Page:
iStock/Thinkstock(NEW YORK) — It’s Easter candy week, and with holiday favorites — Peeps, chocolate bunnies and crème eggs — hitting the shelves, it can be very hard to resist temptation.

ABC News spoke to Georgie Fear, a registered dietitian and author of Lean Habits for Lifelong Weight Loss, to rank your options from (relative) best for you to worst.

“It’s weird to call any candy ‘best’ for you,” Fear told ABC, but she forged ahead anyway so you can indulge as you see fit.

High-Quality Dark Chocolate Bunnies

“Where chocolate bunnies are concerned, a high-quality dark chocolate rabbit such as a Lindt gold foil-wrapped bunny offers some healthy polyphenols and may be satisfying in smaller portions than other types of chocolate,” Fear said.

Single Serving Crème Eggs

“If portion control is tough for you, and you love seasonal items that aren’t available all year, pick up a Cadbury Crème egg or Russell Stover single-serve egg in the flavor you like most,” she advised. “One of the great things about Easter candy is that you can buy single servings easily, often near checkout, and not even need to venture down the candy aisle gauntlet.”

“A single Cadbury Crème Egg or Russell Stover Easter Egg could be just what you want for about 150 calories. And compared to possessing a Valentine’s Day box of chocolate-filled candies, you’ll be far less likely to eat past your comfort level,” she added.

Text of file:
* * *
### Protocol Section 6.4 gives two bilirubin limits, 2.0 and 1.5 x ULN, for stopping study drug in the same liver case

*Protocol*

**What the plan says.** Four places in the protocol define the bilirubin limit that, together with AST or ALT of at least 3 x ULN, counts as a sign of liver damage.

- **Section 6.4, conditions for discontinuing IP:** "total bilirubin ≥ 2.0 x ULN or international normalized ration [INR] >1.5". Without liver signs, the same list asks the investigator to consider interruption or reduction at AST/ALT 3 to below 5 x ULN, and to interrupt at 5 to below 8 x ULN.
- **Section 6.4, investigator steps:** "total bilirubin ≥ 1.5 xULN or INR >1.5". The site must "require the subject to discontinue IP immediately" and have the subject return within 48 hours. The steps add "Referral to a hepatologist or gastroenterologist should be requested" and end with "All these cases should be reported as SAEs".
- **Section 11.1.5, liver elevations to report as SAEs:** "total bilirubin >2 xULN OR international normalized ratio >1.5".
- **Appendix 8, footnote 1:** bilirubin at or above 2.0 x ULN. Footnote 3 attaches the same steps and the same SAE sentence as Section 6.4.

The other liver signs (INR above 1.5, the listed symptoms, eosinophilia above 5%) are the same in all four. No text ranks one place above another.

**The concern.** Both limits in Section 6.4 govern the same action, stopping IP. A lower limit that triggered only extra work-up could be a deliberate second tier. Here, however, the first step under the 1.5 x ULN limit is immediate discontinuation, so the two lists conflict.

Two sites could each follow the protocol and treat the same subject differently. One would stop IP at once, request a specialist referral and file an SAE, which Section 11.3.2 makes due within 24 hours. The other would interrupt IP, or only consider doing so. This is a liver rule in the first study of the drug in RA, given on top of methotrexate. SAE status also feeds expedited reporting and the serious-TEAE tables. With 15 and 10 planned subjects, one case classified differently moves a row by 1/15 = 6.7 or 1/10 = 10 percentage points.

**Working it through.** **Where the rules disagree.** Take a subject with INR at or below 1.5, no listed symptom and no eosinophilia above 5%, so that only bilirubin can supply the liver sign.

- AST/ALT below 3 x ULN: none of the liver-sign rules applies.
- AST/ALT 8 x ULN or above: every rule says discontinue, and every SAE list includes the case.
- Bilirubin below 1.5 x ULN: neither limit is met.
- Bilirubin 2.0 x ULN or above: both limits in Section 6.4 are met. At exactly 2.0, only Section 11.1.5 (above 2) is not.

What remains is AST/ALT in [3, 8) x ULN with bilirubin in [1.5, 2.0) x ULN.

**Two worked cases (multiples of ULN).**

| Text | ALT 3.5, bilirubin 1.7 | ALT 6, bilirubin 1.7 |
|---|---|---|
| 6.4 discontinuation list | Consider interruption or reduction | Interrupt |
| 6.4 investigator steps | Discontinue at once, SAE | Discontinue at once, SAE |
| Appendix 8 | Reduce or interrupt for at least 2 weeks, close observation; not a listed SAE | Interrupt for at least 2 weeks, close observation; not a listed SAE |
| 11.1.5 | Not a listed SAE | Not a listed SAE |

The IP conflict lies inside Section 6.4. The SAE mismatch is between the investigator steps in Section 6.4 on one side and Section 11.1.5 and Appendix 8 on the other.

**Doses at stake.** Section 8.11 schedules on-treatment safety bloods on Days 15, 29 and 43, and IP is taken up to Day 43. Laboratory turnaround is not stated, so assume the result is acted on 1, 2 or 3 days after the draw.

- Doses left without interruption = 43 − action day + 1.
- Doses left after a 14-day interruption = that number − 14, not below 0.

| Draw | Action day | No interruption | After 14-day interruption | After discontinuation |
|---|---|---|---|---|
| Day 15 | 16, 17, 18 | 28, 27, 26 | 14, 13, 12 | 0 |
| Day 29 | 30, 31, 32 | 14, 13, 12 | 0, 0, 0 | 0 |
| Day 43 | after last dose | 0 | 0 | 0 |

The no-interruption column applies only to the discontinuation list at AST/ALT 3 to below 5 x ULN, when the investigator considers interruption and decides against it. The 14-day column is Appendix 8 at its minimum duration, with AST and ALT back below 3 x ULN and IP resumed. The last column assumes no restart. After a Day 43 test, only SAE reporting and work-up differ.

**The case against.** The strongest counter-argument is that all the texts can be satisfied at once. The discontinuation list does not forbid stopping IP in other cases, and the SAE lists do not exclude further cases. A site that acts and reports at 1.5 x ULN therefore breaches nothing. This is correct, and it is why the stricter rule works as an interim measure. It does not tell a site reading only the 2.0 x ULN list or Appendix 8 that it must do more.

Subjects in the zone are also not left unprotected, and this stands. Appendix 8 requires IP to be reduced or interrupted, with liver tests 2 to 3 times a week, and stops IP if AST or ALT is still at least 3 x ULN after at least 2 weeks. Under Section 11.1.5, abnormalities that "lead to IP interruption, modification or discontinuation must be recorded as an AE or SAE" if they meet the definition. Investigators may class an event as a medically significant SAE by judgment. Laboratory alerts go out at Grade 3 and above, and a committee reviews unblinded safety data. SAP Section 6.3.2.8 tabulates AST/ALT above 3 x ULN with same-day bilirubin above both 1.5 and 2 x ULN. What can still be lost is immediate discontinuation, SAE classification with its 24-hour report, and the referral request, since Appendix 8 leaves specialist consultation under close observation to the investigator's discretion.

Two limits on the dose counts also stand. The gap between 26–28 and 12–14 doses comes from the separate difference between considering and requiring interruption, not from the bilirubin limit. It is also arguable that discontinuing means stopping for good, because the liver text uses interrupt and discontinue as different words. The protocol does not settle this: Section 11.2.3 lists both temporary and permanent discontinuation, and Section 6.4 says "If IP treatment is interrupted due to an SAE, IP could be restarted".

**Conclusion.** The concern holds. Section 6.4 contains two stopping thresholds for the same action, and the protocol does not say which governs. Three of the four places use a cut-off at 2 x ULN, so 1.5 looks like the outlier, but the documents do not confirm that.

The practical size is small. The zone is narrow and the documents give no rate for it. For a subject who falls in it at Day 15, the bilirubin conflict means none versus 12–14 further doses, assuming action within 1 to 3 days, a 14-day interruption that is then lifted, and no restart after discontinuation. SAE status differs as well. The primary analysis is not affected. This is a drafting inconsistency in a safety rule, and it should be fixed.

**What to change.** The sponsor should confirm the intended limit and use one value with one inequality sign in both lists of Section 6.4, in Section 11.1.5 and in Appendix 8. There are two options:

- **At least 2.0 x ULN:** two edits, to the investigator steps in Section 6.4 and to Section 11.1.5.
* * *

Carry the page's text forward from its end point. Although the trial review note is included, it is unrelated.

Reese’s Peanut Butter Egg

“If you like chocolate and peanut butter, you might prefer a Reese’s chocolate and peanut butter egg for 170 calories. Compared to the classic two-cup Reese’s peanut butter cups package, you’ll save some calories and fat,” Fear revealed.

Homemade Easter Candy

“This is a dangerous idea — if you make two dozen chocolate peanut butter eggs, someone’s going to eat them all eventually! Not having to even unwrap the candies makes it exceptionally easy to go overboard with eating some multiple times a day,” she warned.

“If you do want to make your own, wrap them up and keep them out of sight, and try to plan on a moderate amount with a meal instead of grazing on them every time you pass through the kitchen,” Fear advised. “Homemade candy does offer the option of using higher-quality, real-food ingredients (such as dark chocolate, fruit or coconut) than pharmacy-purchased candy, but it’s not a nutritious choice, and the portion size increase makes it a worse health hazard than a smaller portion of the kind you’d unwrap.”

Jelly Beans and Marshmallow Treats